A Near-Death Experience (NDE) is a distinct subjective experience that some people report after a near-death episode, which is defined as either: when a person is clinically dead, near-death, or in a situation where death is expected. The earliest known description of a near-death experience was a recount by Plato in his Myth of Er, (circa 420 BC). However, it wasn’t until 1975 that Dr. Raymond Moody coined term near-death experience. (IANDS, 2016).
According to Rivas et al. (2016), one of the central discussions surrounding NDE research is whether they signal the existence of a broader reality, indicating that there may be more going on than just imagination. Greyson (2015), outlines two types of paradigms that attempt to explain NDEs: the mechanistic- reductionist paradigms which include psychological and physiological explanations; and a non-reductionist paradigm, which essentially entertains the notion of post-mortem survival, that is that some aspect of consciousness survives after physical death. This is also known as the survival hypothesis (Irwin & Watt, 2007).
Let us first explore the mechanistic-reductionist paradigms, starting with the psychological explanations. There have been a number of psychological explanations put forward to explain NDEs (Greyson, 1983; Greyson, 2015):
It has been suggested that NDEs are a form of depersonalization. (Noyes & Kletti, 1976; Noyes & Kletti, 1977; Noyes, 1979; Noyes &Kletti, 1981). Depersonalization is when an individual loses all sense of identity, with their thoughts and feelings seeming unreal. It also includes a psychological detachment from their body, which is seen as a defence mechanism in response to perceived threat of death (Greyson, 2015; Irwin & Watt, 2007). Noyes (1979) however, has highlighted that the depersonalization model does not account for all NDE phenomena. In fact, some NDE characteristics represent a complete contrast to this model. For example, Irwin & Watt (2007) point out a key difference in that depersonalization also includes confusion over self-identity and reality, but in contrast, this is not the case with near-death experiencers, who have reported feeling a strong sense of self and mental clarity — more so than in waking consciousness. Holden et al (2009) have also found that near-death experiencers as a group have been found to be psychologically healthy and are similar to the general population in many regard.
Dissociation is a psychological defence mechanism that is triggered in order to deal with pain or anxiety. In a study carried out by Greyson (2000), it was found that the dissociative symptoms in near-death experiencers were not consistent with a psychiatric disorder, but rather with non-pathological responses to stress. I have also observed this in my own experience. Having worked with many dissociated patients and a few near-death experiencers over the years, it seems that dissociation as a model again cannot account for the full range of NDE phenomena, as is the case with depersonalization.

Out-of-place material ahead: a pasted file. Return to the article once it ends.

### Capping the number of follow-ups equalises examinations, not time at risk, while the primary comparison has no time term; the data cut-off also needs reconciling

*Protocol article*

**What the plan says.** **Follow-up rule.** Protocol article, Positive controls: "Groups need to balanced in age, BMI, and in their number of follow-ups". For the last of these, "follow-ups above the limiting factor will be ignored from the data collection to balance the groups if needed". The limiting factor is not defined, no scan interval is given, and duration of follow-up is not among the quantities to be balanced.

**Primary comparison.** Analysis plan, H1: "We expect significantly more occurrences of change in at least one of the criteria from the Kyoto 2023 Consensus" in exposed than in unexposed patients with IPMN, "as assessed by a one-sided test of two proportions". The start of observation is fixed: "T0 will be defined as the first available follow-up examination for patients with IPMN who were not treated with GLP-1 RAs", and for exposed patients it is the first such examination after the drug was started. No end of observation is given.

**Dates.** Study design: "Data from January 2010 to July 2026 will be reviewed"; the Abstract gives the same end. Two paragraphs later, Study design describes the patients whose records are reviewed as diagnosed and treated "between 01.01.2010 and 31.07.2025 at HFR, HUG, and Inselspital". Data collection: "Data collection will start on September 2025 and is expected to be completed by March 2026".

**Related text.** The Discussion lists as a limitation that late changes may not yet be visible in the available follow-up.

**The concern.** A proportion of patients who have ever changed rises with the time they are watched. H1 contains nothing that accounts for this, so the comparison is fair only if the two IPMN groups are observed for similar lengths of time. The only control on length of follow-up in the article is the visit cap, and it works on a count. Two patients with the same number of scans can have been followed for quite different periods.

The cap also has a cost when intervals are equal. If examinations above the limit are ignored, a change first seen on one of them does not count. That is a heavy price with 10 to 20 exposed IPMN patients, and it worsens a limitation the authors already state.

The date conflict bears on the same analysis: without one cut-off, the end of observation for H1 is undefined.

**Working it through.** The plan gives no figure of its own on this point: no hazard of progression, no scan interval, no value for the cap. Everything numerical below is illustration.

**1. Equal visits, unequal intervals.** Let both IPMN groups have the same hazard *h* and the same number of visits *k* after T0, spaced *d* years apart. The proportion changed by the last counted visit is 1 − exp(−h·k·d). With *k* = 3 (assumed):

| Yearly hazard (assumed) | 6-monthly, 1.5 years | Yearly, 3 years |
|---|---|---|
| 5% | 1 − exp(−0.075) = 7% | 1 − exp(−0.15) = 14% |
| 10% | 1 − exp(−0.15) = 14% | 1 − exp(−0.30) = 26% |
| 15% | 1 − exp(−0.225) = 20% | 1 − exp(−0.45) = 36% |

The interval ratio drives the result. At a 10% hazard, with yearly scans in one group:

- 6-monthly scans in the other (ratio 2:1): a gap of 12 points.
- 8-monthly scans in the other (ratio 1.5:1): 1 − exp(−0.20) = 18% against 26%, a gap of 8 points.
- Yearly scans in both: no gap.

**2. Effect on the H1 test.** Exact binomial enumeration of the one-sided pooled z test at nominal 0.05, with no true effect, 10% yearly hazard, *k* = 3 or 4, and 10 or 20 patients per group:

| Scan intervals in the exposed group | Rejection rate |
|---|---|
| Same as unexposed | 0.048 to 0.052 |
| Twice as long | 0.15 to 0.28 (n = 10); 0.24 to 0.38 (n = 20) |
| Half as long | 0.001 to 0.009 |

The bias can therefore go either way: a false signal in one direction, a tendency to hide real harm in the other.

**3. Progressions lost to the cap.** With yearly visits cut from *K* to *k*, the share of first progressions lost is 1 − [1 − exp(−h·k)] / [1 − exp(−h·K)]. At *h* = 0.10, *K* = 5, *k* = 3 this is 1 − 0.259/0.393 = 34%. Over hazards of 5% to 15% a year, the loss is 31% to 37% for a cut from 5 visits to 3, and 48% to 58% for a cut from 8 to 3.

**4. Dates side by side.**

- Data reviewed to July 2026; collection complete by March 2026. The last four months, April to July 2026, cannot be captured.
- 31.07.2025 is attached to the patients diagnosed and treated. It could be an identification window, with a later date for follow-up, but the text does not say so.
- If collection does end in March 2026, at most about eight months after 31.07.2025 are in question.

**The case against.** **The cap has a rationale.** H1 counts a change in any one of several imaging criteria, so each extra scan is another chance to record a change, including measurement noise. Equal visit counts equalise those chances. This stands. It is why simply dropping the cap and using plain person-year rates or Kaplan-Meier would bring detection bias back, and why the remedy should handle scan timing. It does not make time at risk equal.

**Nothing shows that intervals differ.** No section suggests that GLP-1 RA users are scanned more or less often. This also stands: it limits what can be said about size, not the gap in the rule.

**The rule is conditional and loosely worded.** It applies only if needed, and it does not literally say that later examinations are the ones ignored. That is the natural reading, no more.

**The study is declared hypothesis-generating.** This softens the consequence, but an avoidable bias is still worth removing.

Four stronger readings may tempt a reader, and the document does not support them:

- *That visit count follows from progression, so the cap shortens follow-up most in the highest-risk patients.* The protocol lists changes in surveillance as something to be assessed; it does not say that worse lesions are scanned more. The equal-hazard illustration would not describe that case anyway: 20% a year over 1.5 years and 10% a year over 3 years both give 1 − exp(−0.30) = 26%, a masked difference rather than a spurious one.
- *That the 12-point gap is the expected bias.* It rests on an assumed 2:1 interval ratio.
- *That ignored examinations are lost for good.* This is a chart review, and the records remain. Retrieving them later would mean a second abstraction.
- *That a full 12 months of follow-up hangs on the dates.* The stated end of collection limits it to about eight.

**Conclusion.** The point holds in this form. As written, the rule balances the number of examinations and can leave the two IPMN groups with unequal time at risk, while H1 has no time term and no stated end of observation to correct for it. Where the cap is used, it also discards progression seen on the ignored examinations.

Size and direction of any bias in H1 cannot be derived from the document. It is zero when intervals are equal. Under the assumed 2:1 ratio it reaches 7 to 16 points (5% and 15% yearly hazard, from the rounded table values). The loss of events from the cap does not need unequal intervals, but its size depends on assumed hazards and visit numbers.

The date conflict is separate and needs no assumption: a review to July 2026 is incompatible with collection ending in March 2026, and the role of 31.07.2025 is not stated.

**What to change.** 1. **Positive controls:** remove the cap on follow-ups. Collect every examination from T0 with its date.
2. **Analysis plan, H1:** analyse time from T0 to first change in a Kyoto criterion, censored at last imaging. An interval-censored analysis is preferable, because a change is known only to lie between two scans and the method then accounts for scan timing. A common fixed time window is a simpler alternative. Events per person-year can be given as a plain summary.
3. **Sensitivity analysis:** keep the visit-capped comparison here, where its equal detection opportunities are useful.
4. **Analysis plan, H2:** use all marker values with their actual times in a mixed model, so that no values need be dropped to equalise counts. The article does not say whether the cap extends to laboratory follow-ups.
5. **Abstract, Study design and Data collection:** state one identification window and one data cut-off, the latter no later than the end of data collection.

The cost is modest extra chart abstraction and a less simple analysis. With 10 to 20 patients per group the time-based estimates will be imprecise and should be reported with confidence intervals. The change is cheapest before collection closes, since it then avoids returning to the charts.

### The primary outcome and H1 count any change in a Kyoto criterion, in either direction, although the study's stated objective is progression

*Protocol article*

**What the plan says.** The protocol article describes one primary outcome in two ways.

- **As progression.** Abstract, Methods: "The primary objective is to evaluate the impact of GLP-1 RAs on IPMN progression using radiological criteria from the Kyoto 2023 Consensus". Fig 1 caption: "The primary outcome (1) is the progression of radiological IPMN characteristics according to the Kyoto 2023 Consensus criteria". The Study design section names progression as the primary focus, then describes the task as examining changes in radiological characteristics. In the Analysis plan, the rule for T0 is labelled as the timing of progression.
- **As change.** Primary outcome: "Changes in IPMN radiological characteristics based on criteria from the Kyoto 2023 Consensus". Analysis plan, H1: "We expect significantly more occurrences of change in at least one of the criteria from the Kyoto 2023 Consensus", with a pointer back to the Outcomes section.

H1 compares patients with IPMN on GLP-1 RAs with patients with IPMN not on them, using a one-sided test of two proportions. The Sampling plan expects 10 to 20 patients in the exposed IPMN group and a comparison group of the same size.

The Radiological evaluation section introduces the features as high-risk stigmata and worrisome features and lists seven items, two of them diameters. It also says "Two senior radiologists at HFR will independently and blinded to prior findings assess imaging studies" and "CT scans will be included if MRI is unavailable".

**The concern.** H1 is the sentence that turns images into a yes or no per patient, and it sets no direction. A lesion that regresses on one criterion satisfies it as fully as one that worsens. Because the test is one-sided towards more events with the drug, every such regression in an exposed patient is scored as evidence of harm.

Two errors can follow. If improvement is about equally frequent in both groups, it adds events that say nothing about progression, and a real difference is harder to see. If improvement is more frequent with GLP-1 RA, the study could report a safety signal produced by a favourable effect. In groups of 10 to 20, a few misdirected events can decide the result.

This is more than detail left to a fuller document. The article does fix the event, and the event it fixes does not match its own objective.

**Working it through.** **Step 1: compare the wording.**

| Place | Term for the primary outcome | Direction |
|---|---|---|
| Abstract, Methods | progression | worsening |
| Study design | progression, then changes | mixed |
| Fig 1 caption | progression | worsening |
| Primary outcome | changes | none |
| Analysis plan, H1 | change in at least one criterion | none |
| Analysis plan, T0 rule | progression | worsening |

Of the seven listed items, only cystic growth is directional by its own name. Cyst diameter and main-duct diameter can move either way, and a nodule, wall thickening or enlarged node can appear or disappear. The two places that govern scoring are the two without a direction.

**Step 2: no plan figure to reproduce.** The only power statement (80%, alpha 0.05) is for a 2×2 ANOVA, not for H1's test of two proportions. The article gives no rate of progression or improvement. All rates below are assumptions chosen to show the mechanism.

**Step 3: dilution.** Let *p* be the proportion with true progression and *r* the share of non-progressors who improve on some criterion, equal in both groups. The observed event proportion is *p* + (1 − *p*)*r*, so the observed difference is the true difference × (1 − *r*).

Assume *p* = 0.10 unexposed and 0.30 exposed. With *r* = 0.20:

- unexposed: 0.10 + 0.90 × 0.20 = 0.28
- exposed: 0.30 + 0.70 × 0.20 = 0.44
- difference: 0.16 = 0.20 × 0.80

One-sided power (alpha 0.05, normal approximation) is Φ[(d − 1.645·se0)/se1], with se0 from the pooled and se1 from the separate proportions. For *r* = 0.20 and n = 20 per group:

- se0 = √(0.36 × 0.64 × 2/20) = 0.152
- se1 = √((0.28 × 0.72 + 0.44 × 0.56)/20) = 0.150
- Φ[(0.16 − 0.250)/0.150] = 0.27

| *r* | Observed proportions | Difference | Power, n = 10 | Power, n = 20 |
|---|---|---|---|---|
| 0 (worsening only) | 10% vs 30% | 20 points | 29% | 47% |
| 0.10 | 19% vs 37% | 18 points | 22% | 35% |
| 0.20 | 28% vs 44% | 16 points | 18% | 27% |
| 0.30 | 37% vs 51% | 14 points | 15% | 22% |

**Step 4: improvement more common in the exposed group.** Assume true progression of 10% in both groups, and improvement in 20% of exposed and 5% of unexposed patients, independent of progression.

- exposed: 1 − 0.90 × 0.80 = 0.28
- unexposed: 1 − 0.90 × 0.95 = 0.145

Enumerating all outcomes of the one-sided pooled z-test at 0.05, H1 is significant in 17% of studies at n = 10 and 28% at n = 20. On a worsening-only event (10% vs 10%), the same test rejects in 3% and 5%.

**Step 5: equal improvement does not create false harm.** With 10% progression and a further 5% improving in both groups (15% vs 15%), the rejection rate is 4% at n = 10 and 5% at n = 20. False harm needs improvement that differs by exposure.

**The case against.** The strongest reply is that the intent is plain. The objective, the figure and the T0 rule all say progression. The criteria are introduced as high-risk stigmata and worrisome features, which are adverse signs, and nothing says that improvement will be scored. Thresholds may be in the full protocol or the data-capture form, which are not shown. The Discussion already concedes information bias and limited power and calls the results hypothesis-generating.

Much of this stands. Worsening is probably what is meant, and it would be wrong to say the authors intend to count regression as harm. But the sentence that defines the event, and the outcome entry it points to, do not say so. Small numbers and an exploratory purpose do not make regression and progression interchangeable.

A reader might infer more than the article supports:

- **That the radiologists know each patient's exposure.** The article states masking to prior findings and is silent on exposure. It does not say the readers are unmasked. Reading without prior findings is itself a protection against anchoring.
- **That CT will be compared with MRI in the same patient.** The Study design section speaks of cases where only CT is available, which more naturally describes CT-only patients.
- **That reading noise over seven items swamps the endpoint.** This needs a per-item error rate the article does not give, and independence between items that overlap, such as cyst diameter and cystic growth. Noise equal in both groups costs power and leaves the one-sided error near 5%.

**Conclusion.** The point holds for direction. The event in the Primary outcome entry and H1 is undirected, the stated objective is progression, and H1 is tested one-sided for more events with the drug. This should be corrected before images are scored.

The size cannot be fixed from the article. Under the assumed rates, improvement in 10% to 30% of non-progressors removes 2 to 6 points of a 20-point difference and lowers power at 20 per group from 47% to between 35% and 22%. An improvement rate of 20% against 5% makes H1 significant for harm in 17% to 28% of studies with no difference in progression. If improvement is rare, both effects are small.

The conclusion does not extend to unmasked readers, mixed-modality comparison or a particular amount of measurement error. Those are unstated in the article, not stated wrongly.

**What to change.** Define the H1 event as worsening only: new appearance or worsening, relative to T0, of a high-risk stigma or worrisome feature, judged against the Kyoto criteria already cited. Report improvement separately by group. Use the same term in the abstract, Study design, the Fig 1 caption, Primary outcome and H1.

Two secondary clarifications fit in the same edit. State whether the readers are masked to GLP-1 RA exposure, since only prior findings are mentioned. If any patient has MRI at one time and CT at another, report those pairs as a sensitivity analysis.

The Expectancy Model
The notion that individuals replace an unpleasant reality, (such as fatal danger) with a pleasant fantasy in order to avoid an emotional freeze response ties in with the expectancy model which also postulates that NDEs are defence mechanisms protecting against the threat of death, but the model additionally adds that these are imagined constructs built from one’s personal and cultural expectations (Greyson, 2015). However, there have been a number of studies which challenge the expectancy model. A Study carried out by Abramovitch (1988), found that there was a conflict between the reported NDE and the cultural expectation, which led to the individual feeling confused about their NDE. Additionally, Athappilly et al. (2006) found that NDEs reported before 1975 (which was when the term “near-death experience” was coined) did not substantially differ from those collected post 1975. They concluded that their data challenged the hypothesis of prevailing cultural models influencing NDEs. NDEs in children also challenge the expectancy model as they may not yet have fully constructed their own personal, cultural and religious expectations. Despite this, it has been found that NDEs reported by children are similar to those reported by adults. (Bush, 1983; Morse et al., 1985).
Other psychological explanations
Other psychological explanations include post-traumatic stress disorder (Greyson, 2001), fantasy proneness (Irwin &Watt, 2007), recollection of birth memories and autoscopy (Greyson, 2000). However similar to the discussion above, none of these theories account for the full range of NDE phenomena (Greyson, 2000; Greyson, 2001; Irwin & Watt, 2007).
The second type of mechanistic-reductionist paradigm are the physiological explanations:
Cerebral anoxia is one such theory put forward which accounts for NDEs by suggesting that they are a result of an oxygen shortage in the brain (Blackmore, 1993). However, van Lommel et al. (2001) point out that most patients that have been clinically dead should report an NDE if this was the case, yet only a few do. Additionally, Parnia et al. (2001) have found that oxygen levels were higher in those that experienced NDEs. It should be noted however, that Braithwaite (2008) has put forward an argument stating that van Lommel’s conclusion regarding cerebral anoxia was over simplified, and did not account for the different types of cerebral anoxia which produce a wide range of neurophysiological consequences.